It’s no secret that the Legend of Korra has been deeply overshadowed by the Last Airbender in many ways. I’ll avoid a summary of these past four seasons and dive into my thoughts on the two-part finale of the series that aired today.

Day of the Colossus

“Day of the Colossus” has some cool action scenes, but the pacing just feels awkward and imbalanced. Most of the appealing moments in this episode deal with Kuvira’s massive mech suit. We are led to believe that this massive platinum creation is about to efface Republic City from the map–not exactly an original plot device (see every mech anime ever)–and the previous episode leads us to believe that Kuvira just blew the warehouse, and those inside it, to bits.

This series has been saturated with Deus ex Machinas at every turn. This episode is no different. A brief, undetailed example would have to include Milo and his paint-balloons being…windshield wiped randomly? Kuvira must have, I guess, thought of everything. Or a better example is the “plasma saw” which we just now find out about in the nick of time. LoK constantly introduces new technology immediately before it is used to solve everything, i.e. hummingbirds, the EMP Varrick uses, etc. Additionally, the random zoo we’ve never seen or heard about just happens to have two very compliant Badger Moles. Convenient. Or simply lazy writing. A more careful and patient writing team would have slipped in a zoo scene three or four episodes ago, casually showing us that it exists. Instead, we just have to swallow an instantaneous, clean solution.

It’s difficult sometimes to discern where the line is being drawn between this being a kids show and a fanservice for the ATLA generation (teens/adults). But the line clearly exists, or at least is intended to. It’s great that a kid-friendly show can be dramatic, complex, ethically nuanced, and culturally diverse. LoK stands well there. But ATLA was so well-written, well-animated, cohesive in its own universe, and actually developed its characters in unusual and believably human ways. LoK just kind of forgets about its characters and breaks its own rules. ATLA’s unique “anime” style was meticulously honed from real martial arts forms and it seem that we have lost that model. Inventive bending? Seductive settings? Character individuality? Very few of these in LoK, if any, hit their mark. Point is, if you’re going to use a character as a plot device, let’s get to know and care about these characters, settings, and battle techniques.

The most redeeming thing about this series is the fact that it’s willing to allow meaningful action to take place. This is a rather morbid analysis of what’s “good” about this show but, being honest, fights and battles should be meaningful; we should not just blow off action without consequence–especially in a kids show (still questioning that). Action should have real stakes for the characters and for us as viewers. There weren’t any moments in this episode where the action seemed to be leading to the downfall of any character we’re invested in. This is true especially the protagonists: They end up virtually unscathed.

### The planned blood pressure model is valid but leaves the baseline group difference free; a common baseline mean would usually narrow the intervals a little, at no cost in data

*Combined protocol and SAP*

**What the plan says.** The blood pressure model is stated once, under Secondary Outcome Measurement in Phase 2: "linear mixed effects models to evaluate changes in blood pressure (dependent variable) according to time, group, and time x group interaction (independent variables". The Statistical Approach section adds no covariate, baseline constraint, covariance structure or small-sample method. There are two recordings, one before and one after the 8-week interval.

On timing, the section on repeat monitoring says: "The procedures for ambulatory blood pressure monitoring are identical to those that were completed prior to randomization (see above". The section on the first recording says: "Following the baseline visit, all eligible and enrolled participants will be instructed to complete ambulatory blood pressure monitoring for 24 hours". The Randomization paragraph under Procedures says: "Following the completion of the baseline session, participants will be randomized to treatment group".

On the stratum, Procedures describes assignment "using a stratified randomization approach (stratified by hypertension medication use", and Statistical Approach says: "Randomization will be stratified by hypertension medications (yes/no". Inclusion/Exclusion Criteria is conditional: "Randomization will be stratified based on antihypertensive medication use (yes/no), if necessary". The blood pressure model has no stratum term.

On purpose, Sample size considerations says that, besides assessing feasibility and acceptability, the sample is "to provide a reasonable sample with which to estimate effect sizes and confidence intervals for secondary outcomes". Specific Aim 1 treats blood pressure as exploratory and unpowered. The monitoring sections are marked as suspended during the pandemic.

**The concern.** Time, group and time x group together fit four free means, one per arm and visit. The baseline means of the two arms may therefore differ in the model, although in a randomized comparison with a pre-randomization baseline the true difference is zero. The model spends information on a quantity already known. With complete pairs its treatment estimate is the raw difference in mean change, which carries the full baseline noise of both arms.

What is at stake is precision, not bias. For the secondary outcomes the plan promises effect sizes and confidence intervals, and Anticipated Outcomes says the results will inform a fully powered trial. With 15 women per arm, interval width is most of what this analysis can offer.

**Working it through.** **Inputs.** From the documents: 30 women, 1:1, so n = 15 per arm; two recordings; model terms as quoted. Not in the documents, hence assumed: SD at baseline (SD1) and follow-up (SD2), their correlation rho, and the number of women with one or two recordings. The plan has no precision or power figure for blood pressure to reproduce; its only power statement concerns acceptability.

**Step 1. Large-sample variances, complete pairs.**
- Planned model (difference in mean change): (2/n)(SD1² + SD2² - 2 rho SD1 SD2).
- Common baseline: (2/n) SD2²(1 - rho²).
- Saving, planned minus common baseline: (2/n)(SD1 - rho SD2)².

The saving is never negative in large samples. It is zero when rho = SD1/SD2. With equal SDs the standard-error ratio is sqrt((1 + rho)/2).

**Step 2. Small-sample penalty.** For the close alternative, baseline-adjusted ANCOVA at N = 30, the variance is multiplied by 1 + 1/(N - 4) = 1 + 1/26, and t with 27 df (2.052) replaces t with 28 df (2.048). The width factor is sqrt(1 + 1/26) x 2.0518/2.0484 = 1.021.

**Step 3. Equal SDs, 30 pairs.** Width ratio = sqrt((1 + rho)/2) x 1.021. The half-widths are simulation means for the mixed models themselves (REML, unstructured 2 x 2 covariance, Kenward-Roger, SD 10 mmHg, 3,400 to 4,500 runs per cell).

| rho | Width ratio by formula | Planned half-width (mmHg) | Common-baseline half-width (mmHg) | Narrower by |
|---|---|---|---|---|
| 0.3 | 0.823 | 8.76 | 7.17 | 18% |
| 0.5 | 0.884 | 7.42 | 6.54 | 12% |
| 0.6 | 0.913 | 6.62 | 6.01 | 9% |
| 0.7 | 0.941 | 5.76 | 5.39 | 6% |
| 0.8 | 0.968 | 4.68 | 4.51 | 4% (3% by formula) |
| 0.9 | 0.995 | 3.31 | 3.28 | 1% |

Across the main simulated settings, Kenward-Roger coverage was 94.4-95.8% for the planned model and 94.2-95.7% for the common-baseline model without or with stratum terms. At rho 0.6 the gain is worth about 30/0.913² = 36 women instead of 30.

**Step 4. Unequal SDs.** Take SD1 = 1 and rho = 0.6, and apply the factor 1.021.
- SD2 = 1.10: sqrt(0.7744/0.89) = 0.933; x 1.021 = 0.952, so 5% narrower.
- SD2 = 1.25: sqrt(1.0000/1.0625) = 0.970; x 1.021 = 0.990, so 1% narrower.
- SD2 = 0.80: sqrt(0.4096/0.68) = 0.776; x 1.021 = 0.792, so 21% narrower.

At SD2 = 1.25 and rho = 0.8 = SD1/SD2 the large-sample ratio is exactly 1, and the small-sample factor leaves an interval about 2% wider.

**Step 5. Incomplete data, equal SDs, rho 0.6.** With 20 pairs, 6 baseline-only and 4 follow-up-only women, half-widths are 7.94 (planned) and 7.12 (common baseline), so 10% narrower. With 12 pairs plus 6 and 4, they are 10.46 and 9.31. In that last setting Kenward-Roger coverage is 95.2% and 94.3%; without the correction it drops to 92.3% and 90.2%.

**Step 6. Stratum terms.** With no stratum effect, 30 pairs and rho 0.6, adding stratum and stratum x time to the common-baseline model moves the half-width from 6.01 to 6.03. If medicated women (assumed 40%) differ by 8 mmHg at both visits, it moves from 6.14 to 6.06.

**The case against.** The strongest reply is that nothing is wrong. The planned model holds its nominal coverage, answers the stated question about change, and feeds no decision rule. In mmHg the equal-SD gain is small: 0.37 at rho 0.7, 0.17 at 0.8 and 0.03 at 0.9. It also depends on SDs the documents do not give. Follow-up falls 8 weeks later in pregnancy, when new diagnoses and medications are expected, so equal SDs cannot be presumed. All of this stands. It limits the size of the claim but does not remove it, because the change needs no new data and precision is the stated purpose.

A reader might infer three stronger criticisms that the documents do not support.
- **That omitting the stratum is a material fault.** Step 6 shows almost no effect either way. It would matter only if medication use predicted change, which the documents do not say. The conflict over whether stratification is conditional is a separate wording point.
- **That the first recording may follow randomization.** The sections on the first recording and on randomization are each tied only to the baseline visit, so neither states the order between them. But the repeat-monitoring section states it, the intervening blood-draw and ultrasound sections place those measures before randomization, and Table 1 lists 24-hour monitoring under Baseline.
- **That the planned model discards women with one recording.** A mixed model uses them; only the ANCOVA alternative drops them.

Hiroshi Sato’s death was actually written and placed within the story well. It hurt to see him go so altruistically. However, this is the one consolation. After we’ve seen buildings torn apart, explosions the size of naval ships, our characters blown out of the sky, knocked out, beaten up, etc. we get ONE death. Casualties: 1

There are admittedly some cute moments between Varrick and Zhu Li, some nifty bending choreography, etc. But overall, not a very impressive lineup of plot and character development, especially for part one of a finale.

The Last Stand

First, where did Mako come from in this episode? His character is simply dead weight after season one, and the way they’ve tried to write him back in at the last minute begs some ponderous questions. It’s cool seeing Bolin & Mako team up as brothers, but we’ve seen that. Bolin is such a more likeable, complex, well-written character which leaves Mako an embarrassment. Comparatively, I’d argue the Cabbage guy from ATLA has more complexity.

Su/Lynn’s sibling fighting style is just so much more interesting and action packed than Mako/Bolin’s. The Beifongs rock it out in every fight scene they are involved in and I really wish they had more screen time. However, a note to the animators, when disarming the weapon, the spirit cannon exploded upwards and Su/Lynn just ducked backwards out of the way unscathed. That’s um…not how explosions work. They would have been singed, at best.

Which brings me to my next qualm with this finale: The world’s most slightly inaccurate mega-weapon. These two episodes have at least seven near-misses, where BUILDINGS are taken down and our characters just barrel roll out of the frame. Again, good writing demands consequences. I, personally, can accept about two near-misses in a high-stakes fight, and then it gets insanely cheesy. In the words of the YouTuber JonTron: “Fool me once, I’m mad. Fool me twice, how could you? Fool me three times, you’re officially that guy.”

All irritations aside, there are some genuinely cool action scenes. It was pretty brutal to see Kuvira just casually tear off the most important limb off her mega mech suit. Then the mech eventually gets blasted into pieces from the middle. We see Mako almost die (seriously, if he died there exploding the spirit vine, that would have been AWESOME and SIGNIFICANT). We needed more scenes like these with weight to them.

But then everything goes back into Deus Ex Machina territory. The broken spirit cannon arm just happens to be in working condition, tangled along down Kuvira’s escape path. The Avatar State just happens to be a panacea which not only blocks the spirit cannon, but rips another spirit portal into the world preventing any casualties. (“Yayyy, peace and prosperity and flowers.”)  Seriously. The explosion goes into a spirit-nuke which engulfs half the city and EVERYONE IS OKAY?! Boo. You cannot just write this level of violence and have everyone be safe, just ducking behind walls by the breadths of their arm hair. I don’t want anyone to die, but if you’re going to introduce a weapon with the alleged capability (and willpower behind it) to wipe a city off the map, show me. LAZY. WRITING.